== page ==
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-Blake Hannaford and Steven Venema
Presented By
Subhashini Ganapathy
Sasanka V. Prabhala
Characteristics of the Kinesthetic Channel
Types of kinesthetic Displays
Kinesthetic Displays and Selection issues
Safety Issues
Implementation and Design Approach
• Different ways of perceiving the
• Haptic Displays
– Kinesthetic Display
– Tactile Display
• Kinesthesis
– Sensations derived from muscles, tendons and joints and
stimulated by movement and tension
• In virtual reality the perceptions from a
simulated environments are conveyed to
the user
• Hence teleoperation and virtual reality
share the same user interface issues
• Thus much of the information presented is
drawn from the field of teleoperation
Characteristics of the
Kinesthetic channel
• Two different roles of kinesthetic
• Body position sense
• Contact between the body and the external
Comparison between Kinesthetic
Information and other modalities
Kinesthetic Displays
Visual & Auditory
•Kinesthetic sensations
•The visual and the
involve bi-directional flow of auditory channels are oneenergy between the humans
way, information-only
and the environment
•Kinesthetic sensations
•The environment can
cannot be reproduced by the only be recorded &
information system alone
synthesized, replicated by
•To sense the environment is the information system
to modify the environment
•Environment cannot be
Physics: Position/Force
• The problem with the Virtual environment and the
teleoperations is how to produce the bi-directional
properties of mechanical energy flow
• One way is to use “FORCE FEEDBACK” technique in
which velocity is sensed and to apply the appropriate
force to the operator and vice versa
• The usual implementation constrain is to sense and leave
one variable and to control the other variable and the
physical restriction is to interface the energy system to the
information-only system
• The kind of information needed to conveyed to reproduce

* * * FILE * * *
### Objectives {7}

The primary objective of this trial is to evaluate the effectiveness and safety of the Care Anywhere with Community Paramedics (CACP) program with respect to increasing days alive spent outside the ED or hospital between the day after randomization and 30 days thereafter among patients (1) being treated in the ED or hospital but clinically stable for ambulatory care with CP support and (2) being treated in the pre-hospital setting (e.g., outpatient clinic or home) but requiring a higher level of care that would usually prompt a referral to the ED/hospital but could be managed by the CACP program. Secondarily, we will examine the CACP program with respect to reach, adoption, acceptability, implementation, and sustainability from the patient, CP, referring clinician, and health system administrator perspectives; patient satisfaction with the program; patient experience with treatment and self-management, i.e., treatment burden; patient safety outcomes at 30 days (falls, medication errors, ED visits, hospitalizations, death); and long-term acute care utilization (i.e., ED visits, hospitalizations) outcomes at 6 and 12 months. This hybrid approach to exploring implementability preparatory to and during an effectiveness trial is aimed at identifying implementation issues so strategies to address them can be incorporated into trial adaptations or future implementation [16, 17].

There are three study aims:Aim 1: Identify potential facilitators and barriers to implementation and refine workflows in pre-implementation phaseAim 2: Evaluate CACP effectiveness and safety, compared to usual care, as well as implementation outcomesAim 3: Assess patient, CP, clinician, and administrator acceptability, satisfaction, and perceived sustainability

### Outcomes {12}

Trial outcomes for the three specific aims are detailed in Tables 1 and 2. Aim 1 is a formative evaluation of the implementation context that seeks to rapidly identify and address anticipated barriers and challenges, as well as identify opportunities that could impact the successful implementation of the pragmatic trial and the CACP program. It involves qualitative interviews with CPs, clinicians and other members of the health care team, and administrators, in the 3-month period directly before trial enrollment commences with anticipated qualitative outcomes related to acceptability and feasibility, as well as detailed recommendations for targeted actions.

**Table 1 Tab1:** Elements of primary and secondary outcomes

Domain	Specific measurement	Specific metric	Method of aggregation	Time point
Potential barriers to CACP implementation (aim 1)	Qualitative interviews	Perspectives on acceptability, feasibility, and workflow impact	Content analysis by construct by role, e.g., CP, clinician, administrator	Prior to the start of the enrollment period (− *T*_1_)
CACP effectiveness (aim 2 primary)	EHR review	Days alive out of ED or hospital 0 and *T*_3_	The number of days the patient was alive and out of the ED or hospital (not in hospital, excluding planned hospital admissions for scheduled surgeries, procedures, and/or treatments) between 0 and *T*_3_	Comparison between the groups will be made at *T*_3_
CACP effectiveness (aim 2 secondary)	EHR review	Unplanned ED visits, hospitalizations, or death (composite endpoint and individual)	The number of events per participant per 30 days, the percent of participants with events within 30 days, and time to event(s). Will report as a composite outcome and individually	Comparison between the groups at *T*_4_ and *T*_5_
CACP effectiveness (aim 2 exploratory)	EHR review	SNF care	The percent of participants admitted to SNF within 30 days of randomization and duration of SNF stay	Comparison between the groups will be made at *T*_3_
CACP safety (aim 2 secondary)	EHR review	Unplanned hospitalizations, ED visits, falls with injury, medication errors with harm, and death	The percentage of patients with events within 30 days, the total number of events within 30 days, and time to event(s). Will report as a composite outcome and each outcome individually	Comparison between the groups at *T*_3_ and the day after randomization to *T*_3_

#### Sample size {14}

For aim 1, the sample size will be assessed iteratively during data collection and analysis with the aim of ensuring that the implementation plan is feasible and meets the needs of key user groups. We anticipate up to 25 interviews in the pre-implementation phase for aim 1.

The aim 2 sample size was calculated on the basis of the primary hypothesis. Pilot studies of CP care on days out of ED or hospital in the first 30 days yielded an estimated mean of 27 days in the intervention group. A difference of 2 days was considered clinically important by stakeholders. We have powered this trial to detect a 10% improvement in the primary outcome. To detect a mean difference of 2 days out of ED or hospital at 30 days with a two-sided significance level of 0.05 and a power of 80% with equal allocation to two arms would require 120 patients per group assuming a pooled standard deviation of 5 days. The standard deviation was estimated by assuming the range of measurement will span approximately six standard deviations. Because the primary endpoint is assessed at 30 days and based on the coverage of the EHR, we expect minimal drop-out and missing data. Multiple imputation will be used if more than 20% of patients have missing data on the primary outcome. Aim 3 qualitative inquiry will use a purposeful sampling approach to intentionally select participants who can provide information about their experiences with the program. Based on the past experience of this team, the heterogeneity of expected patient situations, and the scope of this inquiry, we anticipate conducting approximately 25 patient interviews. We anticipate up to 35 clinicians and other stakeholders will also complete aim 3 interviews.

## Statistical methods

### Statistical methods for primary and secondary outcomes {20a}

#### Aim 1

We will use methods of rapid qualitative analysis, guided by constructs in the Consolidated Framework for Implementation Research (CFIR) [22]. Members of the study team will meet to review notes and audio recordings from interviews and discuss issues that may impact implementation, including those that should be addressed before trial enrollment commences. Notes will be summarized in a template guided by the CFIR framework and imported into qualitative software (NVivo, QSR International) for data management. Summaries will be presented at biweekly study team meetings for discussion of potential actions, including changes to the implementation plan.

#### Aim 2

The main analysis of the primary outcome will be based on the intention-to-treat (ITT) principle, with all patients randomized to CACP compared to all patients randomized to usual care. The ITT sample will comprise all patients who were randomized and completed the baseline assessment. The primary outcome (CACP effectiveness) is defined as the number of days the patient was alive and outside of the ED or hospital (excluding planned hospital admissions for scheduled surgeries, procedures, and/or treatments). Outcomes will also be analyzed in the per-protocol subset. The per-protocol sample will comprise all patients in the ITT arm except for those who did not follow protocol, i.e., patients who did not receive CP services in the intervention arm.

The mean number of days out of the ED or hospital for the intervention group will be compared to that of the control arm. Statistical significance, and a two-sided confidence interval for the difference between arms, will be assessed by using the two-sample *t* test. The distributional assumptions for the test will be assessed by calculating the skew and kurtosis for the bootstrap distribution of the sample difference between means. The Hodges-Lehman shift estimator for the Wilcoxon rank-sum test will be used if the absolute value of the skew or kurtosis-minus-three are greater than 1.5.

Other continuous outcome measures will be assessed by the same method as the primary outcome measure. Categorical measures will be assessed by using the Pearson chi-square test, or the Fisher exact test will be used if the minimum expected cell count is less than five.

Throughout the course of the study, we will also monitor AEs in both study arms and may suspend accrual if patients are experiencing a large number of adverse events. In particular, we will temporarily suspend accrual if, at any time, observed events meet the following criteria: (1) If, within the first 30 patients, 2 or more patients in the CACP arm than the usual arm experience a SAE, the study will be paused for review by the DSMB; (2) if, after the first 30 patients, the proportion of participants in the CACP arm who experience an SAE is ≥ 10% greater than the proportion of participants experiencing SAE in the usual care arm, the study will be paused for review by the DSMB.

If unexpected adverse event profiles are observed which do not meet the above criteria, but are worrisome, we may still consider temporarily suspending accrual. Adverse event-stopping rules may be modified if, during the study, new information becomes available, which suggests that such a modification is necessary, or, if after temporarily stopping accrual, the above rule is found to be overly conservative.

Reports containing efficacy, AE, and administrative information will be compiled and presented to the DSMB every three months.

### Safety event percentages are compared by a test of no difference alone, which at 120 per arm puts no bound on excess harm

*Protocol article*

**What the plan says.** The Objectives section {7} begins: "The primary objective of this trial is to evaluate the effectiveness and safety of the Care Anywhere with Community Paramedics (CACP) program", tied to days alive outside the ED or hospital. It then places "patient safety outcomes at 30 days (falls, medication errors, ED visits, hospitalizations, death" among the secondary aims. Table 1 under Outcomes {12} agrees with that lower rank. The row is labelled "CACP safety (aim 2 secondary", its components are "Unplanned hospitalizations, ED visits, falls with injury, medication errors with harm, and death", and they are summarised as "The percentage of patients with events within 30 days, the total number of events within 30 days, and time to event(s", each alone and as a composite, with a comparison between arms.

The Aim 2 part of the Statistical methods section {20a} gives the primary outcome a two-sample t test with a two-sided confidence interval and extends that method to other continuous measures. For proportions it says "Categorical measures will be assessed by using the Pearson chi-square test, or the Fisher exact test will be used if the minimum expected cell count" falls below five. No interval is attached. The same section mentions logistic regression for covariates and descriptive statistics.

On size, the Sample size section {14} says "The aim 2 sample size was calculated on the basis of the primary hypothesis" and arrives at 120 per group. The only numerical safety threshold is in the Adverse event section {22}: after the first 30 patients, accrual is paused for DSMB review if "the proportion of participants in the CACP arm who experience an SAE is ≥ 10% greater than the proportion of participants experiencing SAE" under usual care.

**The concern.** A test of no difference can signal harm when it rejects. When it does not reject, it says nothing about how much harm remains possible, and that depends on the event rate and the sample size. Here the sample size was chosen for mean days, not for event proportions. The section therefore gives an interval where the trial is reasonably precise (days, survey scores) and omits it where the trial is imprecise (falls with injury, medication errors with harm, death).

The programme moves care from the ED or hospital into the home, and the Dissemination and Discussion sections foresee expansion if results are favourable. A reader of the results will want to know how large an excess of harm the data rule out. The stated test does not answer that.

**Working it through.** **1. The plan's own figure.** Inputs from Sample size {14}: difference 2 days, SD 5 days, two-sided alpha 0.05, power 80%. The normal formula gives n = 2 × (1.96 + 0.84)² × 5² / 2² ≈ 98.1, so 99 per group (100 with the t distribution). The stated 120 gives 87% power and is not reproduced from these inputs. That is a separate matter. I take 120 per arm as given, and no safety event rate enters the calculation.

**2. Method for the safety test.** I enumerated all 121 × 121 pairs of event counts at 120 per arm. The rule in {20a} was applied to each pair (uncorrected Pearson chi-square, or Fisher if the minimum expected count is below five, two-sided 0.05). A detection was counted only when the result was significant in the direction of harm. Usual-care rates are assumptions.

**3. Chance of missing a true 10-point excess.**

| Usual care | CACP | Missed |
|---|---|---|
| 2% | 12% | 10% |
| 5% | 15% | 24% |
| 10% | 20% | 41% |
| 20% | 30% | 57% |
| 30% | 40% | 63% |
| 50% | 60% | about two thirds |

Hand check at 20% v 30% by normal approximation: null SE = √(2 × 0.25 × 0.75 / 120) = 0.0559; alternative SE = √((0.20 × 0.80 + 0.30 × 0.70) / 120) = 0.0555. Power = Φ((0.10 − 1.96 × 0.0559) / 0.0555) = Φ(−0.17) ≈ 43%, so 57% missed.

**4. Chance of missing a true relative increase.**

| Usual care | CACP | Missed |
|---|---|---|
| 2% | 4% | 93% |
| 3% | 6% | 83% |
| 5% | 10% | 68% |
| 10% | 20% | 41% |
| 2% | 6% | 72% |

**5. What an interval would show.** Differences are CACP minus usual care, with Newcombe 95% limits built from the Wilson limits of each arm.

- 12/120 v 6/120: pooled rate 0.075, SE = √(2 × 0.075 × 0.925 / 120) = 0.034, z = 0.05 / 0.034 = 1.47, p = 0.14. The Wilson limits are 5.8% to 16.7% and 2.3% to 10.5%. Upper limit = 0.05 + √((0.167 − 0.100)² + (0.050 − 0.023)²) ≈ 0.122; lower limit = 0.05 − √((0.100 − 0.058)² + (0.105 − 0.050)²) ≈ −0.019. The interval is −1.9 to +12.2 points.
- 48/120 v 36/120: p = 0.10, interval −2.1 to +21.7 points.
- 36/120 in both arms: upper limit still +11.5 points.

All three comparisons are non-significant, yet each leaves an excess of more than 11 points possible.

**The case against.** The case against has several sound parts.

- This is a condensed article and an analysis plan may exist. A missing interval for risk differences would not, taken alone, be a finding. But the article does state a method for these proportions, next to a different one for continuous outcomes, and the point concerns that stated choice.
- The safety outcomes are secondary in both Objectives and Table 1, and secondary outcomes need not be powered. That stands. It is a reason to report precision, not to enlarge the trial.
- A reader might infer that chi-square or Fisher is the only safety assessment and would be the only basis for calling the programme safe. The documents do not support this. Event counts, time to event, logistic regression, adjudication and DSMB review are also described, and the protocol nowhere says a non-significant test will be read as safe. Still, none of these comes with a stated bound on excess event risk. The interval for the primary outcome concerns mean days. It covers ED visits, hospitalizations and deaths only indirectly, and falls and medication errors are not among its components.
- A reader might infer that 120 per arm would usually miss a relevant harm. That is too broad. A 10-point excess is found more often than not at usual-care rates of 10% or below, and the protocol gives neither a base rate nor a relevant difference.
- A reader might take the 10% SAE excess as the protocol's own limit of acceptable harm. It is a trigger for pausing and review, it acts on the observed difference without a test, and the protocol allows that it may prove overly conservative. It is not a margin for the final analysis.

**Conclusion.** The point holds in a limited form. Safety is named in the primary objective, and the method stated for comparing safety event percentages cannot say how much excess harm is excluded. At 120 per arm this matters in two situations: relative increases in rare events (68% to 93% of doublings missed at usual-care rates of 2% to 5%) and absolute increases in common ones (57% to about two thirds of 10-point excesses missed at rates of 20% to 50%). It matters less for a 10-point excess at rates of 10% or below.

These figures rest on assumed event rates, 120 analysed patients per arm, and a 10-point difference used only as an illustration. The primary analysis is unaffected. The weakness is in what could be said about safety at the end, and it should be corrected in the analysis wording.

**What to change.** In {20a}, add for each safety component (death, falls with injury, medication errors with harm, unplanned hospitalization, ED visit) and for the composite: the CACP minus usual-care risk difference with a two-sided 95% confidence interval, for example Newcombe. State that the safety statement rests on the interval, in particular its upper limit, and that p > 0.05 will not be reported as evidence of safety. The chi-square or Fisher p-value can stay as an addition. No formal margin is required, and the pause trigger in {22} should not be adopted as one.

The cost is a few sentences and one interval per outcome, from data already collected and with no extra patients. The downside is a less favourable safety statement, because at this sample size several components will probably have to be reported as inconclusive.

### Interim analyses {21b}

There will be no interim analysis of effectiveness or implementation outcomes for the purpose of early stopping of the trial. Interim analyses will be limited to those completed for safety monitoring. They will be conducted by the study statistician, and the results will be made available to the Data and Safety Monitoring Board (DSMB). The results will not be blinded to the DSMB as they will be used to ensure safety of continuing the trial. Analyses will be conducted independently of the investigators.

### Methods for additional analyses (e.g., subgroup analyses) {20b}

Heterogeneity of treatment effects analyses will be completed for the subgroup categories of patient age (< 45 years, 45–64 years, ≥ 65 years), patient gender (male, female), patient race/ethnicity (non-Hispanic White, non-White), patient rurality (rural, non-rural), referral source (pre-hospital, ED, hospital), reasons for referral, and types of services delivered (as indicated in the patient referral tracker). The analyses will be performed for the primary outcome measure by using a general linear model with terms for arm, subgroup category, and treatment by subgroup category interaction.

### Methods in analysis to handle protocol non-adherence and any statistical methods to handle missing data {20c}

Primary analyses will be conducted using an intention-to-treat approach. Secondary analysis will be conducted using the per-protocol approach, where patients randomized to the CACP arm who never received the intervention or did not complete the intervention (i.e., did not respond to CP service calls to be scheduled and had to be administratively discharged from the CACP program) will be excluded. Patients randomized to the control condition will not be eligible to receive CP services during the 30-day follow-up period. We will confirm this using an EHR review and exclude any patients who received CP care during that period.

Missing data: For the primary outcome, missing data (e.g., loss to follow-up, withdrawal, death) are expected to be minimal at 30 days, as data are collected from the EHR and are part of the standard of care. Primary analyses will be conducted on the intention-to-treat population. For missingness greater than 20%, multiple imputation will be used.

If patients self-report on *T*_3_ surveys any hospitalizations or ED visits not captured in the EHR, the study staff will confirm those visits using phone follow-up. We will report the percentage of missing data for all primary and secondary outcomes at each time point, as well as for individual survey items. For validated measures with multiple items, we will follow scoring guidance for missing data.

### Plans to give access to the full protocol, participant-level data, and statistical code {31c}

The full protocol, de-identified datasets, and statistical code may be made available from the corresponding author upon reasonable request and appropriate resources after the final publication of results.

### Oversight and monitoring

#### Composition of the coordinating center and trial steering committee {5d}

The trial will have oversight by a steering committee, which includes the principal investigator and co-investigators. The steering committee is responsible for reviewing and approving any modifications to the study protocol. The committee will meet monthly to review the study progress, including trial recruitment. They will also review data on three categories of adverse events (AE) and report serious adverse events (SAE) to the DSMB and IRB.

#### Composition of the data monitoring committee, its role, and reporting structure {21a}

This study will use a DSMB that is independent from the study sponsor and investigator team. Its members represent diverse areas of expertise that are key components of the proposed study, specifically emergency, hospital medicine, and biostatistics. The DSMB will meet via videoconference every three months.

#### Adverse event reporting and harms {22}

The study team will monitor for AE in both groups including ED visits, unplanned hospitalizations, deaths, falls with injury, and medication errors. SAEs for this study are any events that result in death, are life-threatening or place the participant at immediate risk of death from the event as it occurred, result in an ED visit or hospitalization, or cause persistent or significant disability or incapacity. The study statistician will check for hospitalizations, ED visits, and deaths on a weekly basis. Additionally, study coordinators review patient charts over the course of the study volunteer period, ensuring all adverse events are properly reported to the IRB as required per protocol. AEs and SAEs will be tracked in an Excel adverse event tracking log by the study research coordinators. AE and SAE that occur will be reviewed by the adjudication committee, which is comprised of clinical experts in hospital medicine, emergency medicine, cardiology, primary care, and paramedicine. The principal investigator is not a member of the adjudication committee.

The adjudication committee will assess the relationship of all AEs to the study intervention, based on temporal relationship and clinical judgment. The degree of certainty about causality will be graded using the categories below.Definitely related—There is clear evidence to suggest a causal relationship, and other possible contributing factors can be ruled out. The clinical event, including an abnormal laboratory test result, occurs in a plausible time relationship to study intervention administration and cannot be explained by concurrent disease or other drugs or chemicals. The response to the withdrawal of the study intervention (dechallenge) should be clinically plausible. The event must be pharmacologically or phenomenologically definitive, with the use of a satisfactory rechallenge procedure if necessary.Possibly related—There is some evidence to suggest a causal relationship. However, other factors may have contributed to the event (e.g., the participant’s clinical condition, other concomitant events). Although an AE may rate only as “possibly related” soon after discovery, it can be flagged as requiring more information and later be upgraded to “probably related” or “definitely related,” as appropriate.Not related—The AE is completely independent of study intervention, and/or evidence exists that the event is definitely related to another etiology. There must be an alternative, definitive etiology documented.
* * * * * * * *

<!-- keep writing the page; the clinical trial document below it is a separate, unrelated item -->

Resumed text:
the kinesthetic sensation or contact is difficult to deduce
as there may be many possible modes of contact between
objects and the existence of multiple contact points
Simulation is studied using three levels of
Second order linear system
Point contact ( Continuous)
Point contact ( Discontinuous)
Second order linear systems
• A second order linear system is permanently
attached to the users hand at the kinesthetic
• The kinesthetic display will appear to have
certain mass, damping, and spring like behavior
and the control system necessary to produce this
effect can be produced by “IMPEDENCE
• It is global model in that it applies to all values of
Point contact continuous and
• This form of realism applies to the local region of
space (soft and hard surfaces)
• The rapidity with which a display can calculate
and apply forces to the human hand determines
the level of realism
• Soft surfaces will cause force to increase
gradually as contact is made while those with
hard surfaces will cause discontinuous force
Body Reference Frame/Object
• Visual sensations appear to exist in space which
is external to the observer where as the
kinesthetic sensations are always perceived with
respect to a body reference as opposed to the
world reference frame
• When viewing a complex scene the eye
movement generates a scan path during which
our retina image a sequence of detailed spots on
the scene where as kinesthetic contact sensations
are spatially localized to specific object
Types of kinesthetic Displays
Contact Modeling
Force-Feedback Displays
Displacement-Feedback Displays
Cross-Modal Displays
Contact Modeling
• Net work theory allows to model the interaction between
the operator and the simulated or remote environment
using the network theory which is applicable to both
mechanical and electrical energy transmission
• The equation shows that it is possible to control at most
one of the two mechanical system variables force and
Human Operator
Kinesthetic Display
Z1 (v)
Z2 (v)
One-port model of a kinesthetic display and human operator
F1 – Z1 (V p)-Z2 (Vp) = Fp
Forced-Feedback Displays
• The most common approach to implement kinesthetic
interaction is to sense the operators velocity/position and
to apply force at the point where the velocity is sensed
assuming the contact point to be the operators hand
• This mode of kinesthetic display should have the
following characteristics:
– Must produce accurately the forces intended to be
– Should have high bandwidth
– Capable of sufficiently large forces so that the contact
can be simulated
• In this method of implementing the kinesthetic interaction
is to sense applied force and to impose a controlled
displacement on the display
• This displacement is calculated by a dynamic world
model from the response of the simulated object to the
measured operator contact force
• This mode of kinesthetic display should have the
following characteristics:
1. It should accurately reproduce the displacement intended to
be applied
2. It must have high bandwidth